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خلق الحوار. التأثير على السياسة.

Generating Dialogue. Impacting Policy.

The Case Against Moving the Embassy


Also available in العربية

The newly established state of Israel captured West Jerusalem in the aftermath of the 1948 War and East Jerusalem in the 1967 War; however, neither military acquisition was recognized internationally. In 1995, though, the US Congress adopted the Jerusalem Embassy Act claiming Jerusalem as the eternal capital of Israel and that it should not be divided. However, each US administration since then, both Democrat and Republican, has stalled the implementation of this act, citing national security interests.

President Trump would be similarly well-advised not to act on his pledge to move the embassy to Jerusalem, for the following reasons.

First, the Trump administration would be contradicting America’s longstanding policy of considering Jerusalem an occupied city as part of the 1947 UN Partition resolution to internationalize the city and keep it open for all three heavenly religions.

Second, it would contradict US commitment to the 1993 Oslo Accords in which Jerusalem remains one of five major issues to be settled in the final peace negotiations between Israelis and Palestinians. A US recognition of Jerusalem as Israel’s undivided capital would undermine this commitment and diminish Israeli motivation to settle this issue peacefully while giving Muslim radicals the pretext to escalate terrorist tactics against civilians in Jerusalem.

Third, the move would widen the gap between the US and its European allies. Following the Mideast peace conference in Paris, EU foreign affairs chief Federica Mogherini expressed her worry that moving the US embassy to Jerusalem would have "serious consequences" and advised the Trump administration against moving the US embassy to Jerusalem as she "worried about a possible worldwide popular backlash.” Mogherini affirmed the European Union delegation will keep its embassy in Tel Aviv and continue to respect UN resolutions opposing Israel's annexation of east Jerusalem, which the Palestinians want as the capital of a future state. Mogherini said at a press conference that she believes “it is very important for us all to refrain from unilateral actions, especially those that have serious consequences in large sectors of public opinion in large parts of the world." She added: "I'm worried that large parts of public opinion in parts of the world that are quite significant -- the Arab world but also Africa, Asia and parts of Europe -- could have in reaction of a move that for sure would not be in line with the international consensus." The move would also alienate the US in the broader international community since it is not in line with the international consensus embodied in UN Security Council resolution 478 of 1980 which opposed Israel's annexation of east Jerusalem as part of its ‘unified capital’.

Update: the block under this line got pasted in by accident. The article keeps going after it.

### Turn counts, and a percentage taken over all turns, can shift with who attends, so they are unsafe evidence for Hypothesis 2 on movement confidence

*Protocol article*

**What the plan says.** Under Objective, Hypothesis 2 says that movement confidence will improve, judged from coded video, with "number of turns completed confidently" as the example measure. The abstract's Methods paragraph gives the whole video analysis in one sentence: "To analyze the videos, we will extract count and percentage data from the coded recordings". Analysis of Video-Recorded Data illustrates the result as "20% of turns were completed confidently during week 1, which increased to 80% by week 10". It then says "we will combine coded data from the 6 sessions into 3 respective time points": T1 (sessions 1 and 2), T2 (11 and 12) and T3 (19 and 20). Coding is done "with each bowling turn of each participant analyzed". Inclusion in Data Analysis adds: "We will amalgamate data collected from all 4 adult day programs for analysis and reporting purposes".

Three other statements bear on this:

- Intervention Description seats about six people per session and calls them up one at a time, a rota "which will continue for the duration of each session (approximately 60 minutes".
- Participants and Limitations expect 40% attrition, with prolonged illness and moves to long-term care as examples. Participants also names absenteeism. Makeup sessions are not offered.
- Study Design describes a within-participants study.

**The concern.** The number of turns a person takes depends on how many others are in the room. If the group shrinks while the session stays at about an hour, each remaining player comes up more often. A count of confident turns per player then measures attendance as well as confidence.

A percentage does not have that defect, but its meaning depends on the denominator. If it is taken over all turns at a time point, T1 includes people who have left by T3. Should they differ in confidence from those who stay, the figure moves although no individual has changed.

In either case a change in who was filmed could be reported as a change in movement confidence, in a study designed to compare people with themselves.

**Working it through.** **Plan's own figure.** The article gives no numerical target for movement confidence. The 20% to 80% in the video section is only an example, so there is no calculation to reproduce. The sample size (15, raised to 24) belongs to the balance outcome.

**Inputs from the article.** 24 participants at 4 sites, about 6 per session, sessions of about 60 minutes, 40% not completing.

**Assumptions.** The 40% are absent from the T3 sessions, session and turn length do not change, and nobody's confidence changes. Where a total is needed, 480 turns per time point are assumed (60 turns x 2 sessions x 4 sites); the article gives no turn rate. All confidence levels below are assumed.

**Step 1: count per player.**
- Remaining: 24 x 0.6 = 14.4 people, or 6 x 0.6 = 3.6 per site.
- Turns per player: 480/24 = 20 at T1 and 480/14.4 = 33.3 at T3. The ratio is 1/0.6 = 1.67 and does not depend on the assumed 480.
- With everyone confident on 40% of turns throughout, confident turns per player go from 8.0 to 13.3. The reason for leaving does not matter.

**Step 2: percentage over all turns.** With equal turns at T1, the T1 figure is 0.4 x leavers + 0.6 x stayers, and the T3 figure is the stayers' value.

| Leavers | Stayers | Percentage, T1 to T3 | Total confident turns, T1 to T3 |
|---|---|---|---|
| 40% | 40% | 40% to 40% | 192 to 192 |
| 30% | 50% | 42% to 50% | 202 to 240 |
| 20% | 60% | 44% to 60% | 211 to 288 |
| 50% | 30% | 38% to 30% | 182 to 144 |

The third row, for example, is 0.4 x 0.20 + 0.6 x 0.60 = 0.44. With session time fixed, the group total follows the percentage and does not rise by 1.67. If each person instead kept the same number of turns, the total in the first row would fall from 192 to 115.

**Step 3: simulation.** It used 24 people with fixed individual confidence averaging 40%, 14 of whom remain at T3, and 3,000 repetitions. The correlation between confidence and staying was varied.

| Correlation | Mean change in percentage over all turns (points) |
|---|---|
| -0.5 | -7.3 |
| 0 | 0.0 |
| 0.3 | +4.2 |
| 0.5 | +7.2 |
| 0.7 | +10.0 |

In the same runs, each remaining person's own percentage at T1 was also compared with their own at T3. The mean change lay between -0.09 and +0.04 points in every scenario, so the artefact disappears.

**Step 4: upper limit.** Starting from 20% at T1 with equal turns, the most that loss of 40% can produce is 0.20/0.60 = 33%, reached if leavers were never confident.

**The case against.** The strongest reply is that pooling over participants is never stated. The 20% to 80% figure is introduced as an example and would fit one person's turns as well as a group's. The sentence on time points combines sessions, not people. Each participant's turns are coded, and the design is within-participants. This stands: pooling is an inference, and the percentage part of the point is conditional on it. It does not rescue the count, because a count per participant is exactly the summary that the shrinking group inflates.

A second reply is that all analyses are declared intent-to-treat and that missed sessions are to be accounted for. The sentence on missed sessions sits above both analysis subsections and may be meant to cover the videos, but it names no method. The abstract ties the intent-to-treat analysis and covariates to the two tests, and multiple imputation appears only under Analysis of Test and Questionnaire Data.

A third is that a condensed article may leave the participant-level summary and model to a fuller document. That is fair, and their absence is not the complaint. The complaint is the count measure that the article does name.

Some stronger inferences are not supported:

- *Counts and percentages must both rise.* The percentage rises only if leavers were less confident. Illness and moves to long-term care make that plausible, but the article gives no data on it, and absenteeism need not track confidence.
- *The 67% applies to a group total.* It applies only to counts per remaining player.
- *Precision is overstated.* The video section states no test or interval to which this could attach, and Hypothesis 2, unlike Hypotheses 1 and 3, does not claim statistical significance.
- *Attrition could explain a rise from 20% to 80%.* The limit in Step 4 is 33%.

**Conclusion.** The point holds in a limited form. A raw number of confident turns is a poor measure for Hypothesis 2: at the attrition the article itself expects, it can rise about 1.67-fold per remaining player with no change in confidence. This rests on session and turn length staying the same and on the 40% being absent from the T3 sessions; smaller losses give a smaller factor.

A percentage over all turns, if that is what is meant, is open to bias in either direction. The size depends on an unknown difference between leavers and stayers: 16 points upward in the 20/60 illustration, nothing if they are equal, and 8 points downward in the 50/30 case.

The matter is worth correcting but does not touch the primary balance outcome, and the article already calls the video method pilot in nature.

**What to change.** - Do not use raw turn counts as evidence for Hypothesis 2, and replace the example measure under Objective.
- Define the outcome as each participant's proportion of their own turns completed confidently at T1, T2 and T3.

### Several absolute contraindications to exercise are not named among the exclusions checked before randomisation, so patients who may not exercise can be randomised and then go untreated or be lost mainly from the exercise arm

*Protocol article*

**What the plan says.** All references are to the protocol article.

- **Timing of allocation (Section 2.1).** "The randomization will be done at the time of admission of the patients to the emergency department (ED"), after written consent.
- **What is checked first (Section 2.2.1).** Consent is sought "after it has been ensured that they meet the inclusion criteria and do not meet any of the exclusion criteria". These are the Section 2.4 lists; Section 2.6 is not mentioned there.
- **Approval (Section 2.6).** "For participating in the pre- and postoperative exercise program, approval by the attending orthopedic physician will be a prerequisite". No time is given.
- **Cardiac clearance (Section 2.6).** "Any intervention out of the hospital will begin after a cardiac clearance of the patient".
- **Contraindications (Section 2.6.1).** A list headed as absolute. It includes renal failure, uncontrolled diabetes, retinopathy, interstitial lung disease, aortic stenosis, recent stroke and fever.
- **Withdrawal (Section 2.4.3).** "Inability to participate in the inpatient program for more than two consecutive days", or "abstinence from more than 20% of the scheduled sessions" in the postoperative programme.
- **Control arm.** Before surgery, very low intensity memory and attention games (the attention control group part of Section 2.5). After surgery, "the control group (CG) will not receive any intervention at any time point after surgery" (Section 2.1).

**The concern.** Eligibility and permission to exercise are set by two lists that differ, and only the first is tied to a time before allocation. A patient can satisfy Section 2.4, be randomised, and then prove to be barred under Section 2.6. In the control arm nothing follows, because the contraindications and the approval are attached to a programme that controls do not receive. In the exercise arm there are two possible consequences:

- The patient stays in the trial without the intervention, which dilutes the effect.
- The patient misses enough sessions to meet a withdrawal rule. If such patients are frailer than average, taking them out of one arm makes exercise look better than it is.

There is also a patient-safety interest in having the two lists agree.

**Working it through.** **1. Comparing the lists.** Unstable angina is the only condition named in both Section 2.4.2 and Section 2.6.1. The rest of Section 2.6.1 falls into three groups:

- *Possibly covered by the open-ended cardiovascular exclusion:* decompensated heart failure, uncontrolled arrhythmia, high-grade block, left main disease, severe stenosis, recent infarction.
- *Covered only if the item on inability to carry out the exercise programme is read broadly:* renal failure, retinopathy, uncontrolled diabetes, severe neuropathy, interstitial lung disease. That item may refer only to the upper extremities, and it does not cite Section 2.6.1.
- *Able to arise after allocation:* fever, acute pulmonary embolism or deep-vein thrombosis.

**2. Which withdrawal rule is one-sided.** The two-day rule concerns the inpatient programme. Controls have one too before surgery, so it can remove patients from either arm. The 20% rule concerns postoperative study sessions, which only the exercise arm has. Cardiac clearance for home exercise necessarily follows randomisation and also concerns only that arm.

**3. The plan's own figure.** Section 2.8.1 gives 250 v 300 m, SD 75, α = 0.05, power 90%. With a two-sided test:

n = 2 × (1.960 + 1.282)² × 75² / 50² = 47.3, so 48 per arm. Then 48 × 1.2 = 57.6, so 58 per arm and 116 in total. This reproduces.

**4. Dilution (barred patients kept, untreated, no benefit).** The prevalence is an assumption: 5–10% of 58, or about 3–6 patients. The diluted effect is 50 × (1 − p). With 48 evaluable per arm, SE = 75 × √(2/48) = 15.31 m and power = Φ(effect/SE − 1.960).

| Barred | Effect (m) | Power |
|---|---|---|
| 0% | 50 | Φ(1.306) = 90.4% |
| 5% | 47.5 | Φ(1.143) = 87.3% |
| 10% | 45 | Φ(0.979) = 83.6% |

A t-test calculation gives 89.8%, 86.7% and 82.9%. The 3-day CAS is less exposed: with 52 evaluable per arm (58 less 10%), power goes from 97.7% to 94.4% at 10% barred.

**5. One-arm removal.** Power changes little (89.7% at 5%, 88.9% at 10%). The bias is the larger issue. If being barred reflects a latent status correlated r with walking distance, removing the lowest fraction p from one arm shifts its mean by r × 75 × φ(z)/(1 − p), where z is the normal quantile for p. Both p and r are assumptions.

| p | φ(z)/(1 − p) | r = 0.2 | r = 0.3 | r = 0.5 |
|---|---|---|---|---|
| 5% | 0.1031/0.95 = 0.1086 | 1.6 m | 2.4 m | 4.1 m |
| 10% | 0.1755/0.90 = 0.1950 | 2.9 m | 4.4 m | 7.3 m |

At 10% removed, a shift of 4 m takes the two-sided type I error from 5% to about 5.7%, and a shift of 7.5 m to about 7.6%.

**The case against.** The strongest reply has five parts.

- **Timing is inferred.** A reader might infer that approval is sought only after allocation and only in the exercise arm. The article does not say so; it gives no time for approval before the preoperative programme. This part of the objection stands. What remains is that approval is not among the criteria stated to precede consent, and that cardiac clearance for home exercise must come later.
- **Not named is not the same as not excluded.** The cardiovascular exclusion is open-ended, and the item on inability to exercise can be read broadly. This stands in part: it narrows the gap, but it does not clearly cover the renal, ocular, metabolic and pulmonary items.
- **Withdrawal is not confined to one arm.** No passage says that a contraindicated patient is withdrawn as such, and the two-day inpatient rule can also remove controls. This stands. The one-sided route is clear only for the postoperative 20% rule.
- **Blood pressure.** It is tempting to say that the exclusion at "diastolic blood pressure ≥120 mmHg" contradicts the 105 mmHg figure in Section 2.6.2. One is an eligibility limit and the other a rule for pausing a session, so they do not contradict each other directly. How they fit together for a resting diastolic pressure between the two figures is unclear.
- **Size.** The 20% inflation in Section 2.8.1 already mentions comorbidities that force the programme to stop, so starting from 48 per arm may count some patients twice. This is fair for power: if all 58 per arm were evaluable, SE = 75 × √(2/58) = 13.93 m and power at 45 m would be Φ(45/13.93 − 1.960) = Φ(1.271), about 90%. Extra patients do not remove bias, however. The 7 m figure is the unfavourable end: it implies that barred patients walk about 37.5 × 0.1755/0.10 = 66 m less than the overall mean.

Fourth, the move would weaken support from the American-allied regimes in the Arab world such as Jordan, Saudi Arabia, Morocco, and Egypt which the US needs as allies in its war against terrorism and the Islamic State.
Fifth, the move could cause tumult in the Arab streets, damaging Israel’s timid cooperation with moderate Arab states. If the stalled peace process were to ignite into violence it very well might target US citizens and interests in the region, further isolating the United States in the Arab and Muslim world. Relocating the American embassy from Tel Aviv to Jerusalem, as King Abdullah of Jordan asserted to Trump in his recent visit to Washington, “would threaten the two-state solution and have a detrimental effect on the Israeli-Palestinian conflict.”

Sixth, the step would have deep religious overtones in both the Muslim and Christian world. In the Muslim world, it will be perceived by the masses as part of the war launched by the Trump administration against Islam, driving many to support the ideology of the Islamic State. Instead of “eradicating radical Islamic terror from the face of the Earth,” as Trump pledged in his inaugural address, it would empower it. In the Christian world, the move would be perceived as conceding Jerusalem to Judaism only. This would signal a disregard for Christian religious rights and sites in the holy city of Jerusalem.

In sum, such a move would inflame the region unnecessarily, exposing US interests and Americans to attack while causing political instability for moderate Arab regimes. There are not many benefits for the United States - and even for Israel - to take such a risky move. Trump, as a shrewd businessman, would do well to carefully weigh this decision and act accordingly.

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